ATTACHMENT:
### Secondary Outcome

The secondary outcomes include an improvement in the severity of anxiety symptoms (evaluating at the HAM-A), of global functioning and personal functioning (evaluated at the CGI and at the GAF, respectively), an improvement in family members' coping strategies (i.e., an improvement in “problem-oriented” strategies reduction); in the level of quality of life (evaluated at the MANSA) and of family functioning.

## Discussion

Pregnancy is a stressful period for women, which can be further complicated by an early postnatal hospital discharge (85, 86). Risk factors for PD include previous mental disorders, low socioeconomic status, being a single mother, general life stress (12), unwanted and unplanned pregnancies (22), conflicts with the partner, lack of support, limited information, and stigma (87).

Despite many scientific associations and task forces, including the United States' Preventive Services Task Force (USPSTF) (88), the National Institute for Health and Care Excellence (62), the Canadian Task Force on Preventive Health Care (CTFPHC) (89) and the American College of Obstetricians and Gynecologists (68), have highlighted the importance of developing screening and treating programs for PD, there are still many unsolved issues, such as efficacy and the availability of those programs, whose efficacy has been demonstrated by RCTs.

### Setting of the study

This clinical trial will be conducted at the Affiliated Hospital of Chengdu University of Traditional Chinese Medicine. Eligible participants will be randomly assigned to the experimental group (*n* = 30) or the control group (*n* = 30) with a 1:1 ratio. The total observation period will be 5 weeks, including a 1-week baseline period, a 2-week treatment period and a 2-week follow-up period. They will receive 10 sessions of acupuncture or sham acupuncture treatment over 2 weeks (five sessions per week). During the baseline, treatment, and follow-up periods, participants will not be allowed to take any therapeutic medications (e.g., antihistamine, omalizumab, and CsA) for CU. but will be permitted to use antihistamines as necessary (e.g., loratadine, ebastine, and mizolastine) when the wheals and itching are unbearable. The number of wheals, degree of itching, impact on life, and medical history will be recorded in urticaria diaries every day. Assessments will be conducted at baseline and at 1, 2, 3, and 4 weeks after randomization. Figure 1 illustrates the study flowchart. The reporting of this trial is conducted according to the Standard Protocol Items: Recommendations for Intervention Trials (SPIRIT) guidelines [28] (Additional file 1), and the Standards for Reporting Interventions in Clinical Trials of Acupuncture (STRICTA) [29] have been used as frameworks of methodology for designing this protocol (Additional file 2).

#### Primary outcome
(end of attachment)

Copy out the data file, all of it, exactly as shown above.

### Secondary Outcome

The secondary outcomes include an improvement in the severity of anxiety symptoms (evaluating at the HAM-A), of global functioning and personal functioning (evaluated at the CGI and at the GAF, respectively), an improvement in family members' coping strategies (i.e., an improvement in “problem-oriented” strategies reduction); in the level of quality of life (evaluated at the MANSA) and of family functioning.

## Discussion

Pregnancy is a stressful period for women, which can be further complicated by an early postnatal hospital discharge (85, 86). Risk factors for PD include previous mental disorders, low socioeconomic status, being a single mother, general life stress (12), unwanted and unplanned pregnancies (22), conflicts with the partner, lack of support, limited information, and stigma (87).

Despite many scientific associations and task forces, including the United States' Preventive Services Task Force (USPSTF) (88), the National Institute for Health and Care Excellence (62), the Canadian Task Force on Preventive Health Care (CTFPHC) (89) and the American College of Obstetricians and Gynecologists (68), have highlighted the importance of developing screening and treating programs for PD, there are still many unsolved issues, such as efficacy and the availability of those programs, whose efficacy has been demonstrated by RCTs.

### Setting of the study

This clinical trial will be conducted at the Affiliated Hospital of Chengdu University of Traditional Chinese Medicine. Eligible participants will be randomly assigned to the experimental group (*n* = 30) or the control group (*n* = 30) with a 1:1 ratio. The total observation period will be 5 weeks, including a 1-week baseline period, a 2-week treatment period and a 2-week follow-up period. They will receive 10 sessions of acupuncture or sham acupuncture treatment over 2 weeks (five sessions per week). During the baseline, treatment, and follow-up periods, participants will not be allowed to take any therapeutic medications (e.g., antihistamine, omalizumab, and CsA) for CU. but will be permitted to use antihistamines as necessary (e.g., loratadine, ebastine, and mizolastine) when the wheals and itching are unbearable. The number of wheals, degree of itching, impact on life, and medical history will be recorded in urticaria diaries every day. Assessments will be conducted at baseline and at 1, 2, 3, and 4 weeks after randomization. Figure 1 illustrates the study flowchart. The reporting of this trial is conducted according to the Standard Protocol Items: Recommendations for Intervention Trials (SPIRIT) guidelines [28] (Additional file 1), and the Standards for Reporting Interventions in Clinical Trials of Acupuncture (STRICTA) [29] have been used as frameworks of methodology for designing this protocol (Additional file 2).

#### Primary outcome